Men, too, can suffer from eating disorders

PHOTO: Men, too, can suffer from eating disorders

Looking at the well-built man, one would not imagine that he struggled with anorexia and bulimia for nine years.

"People tell me they don't think men would have anorexia. But I have battled it," says Mr Ford Lim, a 27-year-old pre-school principal.

"I had been overweight since I was eight. I was in the Trim And Fit club from the time I was in primary school all the way until Secondary 4.

"I was constantly bullied. Boys would come up behind me and grab my chest.

"It was very demeaning."

Mr Lim started running after he entered polytechnic. Spurred by the initial weight loss, it quickly became an obsession.

When he was 18, he lost close to 30kg in three months, dropping from 85kg to 56kg. "I was eating just fruits and vegetables - no meat, no carbs."

He became bulimic.

"I would eat and then lie to my friends, saying that I had to go to the toilet because I wasn't feeling well. But I was actually throwing up."

Then anorexia kicked in.

He would starve the entire day and binge during dinner.

At his lightest, the 1.74m-tall man weighed 52kg. He was 24.

By his own sheepish admission, at one point, he looked like a "clothes-hanger".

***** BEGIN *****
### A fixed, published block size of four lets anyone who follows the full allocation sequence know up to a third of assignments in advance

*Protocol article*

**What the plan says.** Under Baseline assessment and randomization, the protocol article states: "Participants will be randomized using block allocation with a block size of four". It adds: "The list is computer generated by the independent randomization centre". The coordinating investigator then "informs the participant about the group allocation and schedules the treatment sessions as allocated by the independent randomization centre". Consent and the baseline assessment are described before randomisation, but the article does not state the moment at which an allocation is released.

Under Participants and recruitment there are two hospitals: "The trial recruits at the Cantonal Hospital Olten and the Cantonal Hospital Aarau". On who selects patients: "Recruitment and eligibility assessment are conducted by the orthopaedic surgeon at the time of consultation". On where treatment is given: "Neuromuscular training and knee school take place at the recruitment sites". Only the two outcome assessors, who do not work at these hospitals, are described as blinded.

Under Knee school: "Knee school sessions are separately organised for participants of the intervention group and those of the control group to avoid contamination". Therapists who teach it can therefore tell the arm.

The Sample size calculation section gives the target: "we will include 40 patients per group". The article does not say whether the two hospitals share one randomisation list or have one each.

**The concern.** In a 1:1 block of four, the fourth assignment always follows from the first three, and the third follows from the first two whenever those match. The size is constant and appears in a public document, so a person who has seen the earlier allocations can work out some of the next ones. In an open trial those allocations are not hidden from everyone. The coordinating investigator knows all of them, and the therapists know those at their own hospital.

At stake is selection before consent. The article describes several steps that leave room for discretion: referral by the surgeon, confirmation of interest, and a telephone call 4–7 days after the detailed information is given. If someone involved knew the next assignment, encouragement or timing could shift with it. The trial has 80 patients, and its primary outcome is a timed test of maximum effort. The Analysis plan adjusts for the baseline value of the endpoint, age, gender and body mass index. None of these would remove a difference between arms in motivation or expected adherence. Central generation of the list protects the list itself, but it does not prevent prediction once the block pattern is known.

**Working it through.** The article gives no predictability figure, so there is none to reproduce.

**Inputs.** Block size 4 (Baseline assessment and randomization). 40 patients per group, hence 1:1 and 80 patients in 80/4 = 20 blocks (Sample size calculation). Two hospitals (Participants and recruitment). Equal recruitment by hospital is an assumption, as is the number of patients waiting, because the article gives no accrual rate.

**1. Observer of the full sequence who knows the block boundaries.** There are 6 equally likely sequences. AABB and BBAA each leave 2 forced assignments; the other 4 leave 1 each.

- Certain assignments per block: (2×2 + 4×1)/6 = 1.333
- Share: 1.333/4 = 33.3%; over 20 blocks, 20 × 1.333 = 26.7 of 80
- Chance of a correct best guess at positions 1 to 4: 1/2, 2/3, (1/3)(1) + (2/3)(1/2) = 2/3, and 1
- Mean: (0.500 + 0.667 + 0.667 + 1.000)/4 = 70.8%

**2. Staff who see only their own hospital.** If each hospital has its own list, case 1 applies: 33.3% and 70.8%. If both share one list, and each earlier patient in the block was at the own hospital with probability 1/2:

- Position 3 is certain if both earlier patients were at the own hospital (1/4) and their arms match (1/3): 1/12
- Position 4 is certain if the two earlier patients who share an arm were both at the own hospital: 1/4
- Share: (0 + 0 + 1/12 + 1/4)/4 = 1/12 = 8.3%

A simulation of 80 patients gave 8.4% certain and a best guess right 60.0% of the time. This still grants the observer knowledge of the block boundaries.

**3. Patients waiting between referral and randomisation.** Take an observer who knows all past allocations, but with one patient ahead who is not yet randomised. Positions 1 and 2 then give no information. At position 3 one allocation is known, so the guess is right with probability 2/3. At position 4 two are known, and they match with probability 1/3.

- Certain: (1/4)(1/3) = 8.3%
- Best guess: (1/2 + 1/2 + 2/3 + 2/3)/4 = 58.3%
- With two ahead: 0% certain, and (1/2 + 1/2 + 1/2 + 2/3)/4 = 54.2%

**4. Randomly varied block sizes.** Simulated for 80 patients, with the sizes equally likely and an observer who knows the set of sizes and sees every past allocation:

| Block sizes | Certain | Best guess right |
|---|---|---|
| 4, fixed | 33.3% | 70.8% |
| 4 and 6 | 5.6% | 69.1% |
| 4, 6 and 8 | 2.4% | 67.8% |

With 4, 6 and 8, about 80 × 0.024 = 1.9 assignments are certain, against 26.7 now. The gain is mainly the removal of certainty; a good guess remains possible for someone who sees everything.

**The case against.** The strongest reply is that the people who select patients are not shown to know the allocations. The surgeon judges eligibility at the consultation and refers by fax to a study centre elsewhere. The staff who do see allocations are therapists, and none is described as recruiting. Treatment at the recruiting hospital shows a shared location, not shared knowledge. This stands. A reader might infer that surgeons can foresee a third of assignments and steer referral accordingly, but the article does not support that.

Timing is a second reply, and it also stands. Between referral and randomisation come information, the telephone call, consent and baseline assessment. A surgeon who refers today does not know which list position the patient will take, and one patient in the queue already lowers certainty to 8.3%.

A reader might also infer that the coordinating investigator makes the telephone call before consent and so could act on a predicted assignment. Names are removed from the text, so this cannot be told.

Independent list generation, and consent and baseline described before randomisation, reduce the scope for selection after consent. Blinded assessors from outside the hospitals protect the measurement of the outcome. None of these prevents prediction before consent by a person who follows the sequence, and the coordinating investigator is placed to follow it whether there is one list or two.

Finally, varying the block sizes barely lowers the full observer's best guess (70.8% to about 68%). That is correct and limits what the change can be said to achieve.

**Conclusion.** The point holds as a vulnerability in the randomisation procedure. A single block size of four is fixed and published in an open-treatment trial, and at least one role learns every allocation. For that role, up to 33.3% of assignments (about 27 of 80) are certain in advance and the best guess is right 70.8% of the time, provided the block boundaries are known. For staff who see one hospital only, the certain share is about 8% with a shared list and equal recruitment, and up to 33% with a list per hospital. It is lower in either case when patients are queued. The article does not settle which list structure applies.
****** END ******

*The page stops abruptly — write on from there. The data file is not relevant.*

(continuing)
But one incident changed it all.

"My Mum came back from New Zealand and she was staying with us. One day, she cooked a meal," he recalls.

As usual, he headed to the toilet after eating.

Heartbroken

"I was bent over the toilet seat, throwing up all the food she had painstakingly cooked. The next thing I saw when I turned my head was her standing at the door, looking at me," said Mr Lim.

"That broke my heart."

It took the combined efforts of his family and his own willpower to start the two-year process to recovery.

"I just wanted to be a better person. I was just sick of being a slave to something that was controlling me."

He is also grateful for his girlfriend, who has supported him throughout.

He says: "She has been unbelievably supportive. I wouldn't be where I am if not for her."

Mr Lim took up a programme for training endurance, strength and cardiovascular fitness, and credits it for his positive outlook today.

As he gears up for the competition next Sunday, Mr Lim says: "It is possible to overcome eating disorders but it takes time.

"However, like quitting smoking, once you put your mind to it, chuck it and never look back."

FOOD IS NOW FUEL, NOT AN ENEMY

It took him a year's training to get from zero to a lean, mean machine who can deadlift 200kg.

Deadlifting involves squatting and straightening the body while holding on to the weight.

Mr John Cheah, 24, a third-year communication studies student at Nanyang Technological University, admits that he was once so bothered about his weight that he cut out all carbohydrates from his diet and ran every day.

By the time he was 20, he stood at 1.82m and weighed a mere 73kg.

The only thing that held him together was his skin and "some really lean muscles", he says, smiling coyly.

Mr Cheah then came across a strength and conditioning programme and found that it worked wonders for his body.

BETTER CONTROL

"I am heavier now at 84kg but I was moving a lot faster at my last dance competition. I now have better control of my body," says Mr Cheah.

The best part of his transformation? "Food is now fuel and no longer an enemy," he adds.


This article was first published on April 12, 2015.
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